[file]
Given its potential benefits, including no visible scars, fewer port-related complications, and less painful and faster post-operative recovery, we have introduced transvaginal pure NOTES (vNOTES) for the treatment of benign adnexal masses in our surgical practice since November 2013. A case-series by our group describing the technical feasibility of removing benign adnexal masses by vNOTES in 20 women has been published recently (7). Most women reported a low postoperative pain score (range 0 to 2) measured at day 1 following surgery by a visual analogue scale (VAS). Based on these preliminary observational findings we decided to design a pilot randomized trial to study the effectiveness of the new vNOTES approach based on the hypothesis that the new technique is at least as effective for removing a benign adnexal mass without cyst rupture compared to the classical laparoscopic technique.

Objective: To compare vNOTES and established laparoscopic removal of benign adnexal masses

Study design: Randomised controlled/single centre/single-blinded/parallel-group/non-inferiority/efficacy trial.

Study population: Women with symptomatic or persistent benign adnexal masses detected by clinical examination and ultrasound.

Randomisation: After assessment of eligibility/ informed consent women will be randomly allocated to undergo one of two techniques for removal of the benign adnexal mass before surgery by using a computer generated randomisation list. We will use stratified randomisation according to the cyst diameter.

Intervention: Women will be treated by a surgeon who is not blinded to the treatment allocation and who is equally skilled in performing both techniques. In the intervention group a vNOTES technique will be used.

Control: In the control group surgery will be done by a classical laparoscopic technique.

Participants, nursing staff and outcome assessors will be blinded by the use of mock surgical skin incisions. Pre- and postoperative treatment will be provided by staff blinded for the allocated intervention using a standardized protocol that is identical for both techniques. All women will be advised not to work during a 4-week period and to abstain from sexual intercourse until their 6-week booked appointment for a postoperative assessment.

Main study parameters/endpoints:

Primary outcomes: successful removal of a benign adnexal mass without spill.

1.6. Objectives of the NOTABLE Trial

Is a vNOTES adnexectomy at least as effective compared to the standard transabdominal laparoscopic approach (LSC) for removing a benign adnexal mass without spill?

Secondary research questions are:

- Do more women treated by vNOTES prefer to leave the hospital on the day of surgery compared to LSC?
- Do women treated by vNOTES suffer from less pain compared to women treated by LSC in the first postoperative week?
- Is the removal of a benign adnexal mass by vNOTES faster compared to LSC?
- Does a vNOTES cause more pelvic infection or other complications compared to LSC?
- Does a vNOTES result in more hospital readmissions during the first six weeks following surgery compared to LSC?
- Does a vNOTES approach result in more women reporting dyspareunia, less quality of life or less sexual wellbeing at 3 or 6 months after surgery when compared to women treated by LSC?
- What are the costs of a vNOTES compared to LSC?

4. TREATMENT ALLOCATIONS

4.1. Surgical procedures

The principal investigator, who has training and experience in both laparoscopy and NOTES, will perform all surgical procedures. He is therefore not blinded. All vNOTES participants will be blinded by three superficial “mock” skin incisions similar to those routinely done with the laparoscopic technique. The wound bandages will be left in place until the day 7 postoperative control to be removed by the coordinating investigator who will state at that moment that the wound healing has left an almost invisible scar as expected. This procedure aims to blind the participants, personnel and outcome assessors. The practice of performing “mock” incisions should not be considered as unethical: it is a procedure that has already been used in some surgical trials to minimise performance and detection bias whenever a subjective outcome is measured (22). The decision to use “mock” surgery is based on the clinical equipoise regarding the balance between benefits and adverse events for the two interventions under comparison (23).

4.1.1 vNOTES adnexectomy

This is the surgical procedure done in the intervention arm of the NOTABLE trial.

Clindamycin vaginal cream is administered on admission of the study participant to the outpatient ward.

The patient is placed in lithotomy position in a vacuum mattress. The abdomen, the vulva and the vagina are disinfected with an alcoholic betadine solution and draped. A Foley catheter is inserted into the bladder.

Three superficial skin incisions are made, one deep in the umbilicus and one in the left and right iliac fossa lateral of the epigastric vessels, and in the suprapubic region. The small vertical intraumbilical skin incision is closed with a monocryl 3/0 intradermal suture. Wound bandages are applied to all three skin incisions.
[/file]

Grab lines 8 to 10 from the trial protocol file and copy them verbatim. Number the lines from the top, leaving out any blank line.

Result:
Participants, nursing staff and outcome assessors will be blinded by the use of mock surgical skin incisions. Pre- and postoperative treatment will be provided by staff blinded for the allocated intervention using a standardized protocol that is identical for both techniques. All women will be advised not to work during a 4-week period and to abstain from sexual intercourse until their 6-week booked appointment for a postoperative assessment.

Main study parameters/endpoints:

Primary outcomes: successful removal of a benign adnexal mass without spill.